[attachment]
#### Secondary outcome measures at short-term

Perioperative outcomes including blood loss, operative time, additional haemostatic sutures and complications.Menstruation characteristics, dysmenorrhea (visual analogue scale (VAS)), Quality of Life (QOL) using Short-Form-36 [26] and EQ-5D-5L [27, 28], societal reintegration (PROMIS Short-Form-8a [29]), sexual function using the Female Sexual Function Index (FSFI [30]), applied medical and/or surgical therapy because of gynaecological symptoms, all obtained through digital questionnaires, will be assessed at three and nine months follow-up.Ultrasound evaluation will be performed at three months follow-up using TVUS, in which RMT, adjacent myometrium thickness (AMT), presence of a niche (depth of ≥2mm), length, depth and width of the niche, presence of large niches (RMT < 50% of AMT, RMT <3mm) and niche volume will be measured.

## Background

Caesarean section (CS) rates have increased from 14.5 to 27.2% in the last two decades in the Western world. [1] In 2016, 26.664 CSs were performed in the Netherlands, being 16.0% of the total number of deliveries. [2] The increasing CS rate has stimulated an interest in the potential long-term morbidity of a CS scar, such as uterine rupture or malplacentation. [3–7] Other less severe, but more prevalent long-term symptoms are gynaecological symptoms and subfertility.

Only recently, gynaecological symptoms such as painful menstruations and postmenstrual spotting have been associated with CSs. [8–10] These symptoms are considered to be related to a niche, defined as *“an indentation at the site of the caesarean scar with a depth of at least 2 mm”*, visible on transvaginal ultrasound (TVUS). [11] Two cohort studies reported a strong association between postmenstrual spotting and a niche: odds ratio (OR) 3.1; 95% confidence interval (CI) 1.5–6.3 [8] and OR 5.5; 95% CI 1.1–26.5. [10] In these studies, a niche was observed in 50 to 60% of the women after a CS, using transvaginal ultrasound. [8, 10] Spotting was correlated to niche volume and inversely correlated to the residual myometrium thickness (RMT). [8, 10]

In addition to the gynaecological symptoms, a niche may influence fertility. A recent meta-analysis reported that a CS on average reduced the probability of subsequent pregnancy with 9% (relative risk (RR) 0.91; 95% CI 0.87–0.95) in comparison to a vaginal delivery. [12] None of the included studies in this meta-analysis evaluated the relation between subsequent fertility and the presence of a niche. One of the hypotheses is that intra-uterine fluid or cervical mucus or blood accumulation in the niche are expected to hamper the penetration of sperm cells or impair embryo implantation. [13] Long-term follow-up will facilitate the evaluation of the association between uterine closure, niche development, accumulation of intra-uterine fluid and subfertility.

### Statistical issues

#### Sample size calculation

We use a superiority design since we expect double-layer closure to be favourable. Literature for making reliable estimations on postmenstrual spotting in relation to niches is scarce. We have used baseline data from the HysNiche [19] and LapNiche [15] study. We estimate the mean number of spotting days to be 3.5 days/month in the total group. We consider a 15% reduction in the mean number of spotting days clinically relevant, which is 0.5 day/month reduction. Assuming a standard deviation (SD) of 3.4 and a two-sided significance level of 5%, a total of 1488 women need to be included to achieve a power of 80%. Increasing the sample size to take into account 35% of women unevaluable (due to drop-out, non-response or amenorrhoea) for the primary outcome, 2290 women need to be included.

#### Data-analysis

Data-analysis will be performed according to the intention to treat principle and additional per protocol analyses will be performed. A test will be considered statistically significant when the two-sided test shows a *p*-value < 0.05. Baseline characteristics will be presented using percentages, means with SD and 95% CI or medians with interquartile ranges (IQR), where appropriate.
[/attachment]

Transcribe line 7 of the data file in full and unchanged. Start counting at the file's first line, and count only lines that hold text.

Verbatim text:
### Statistical issues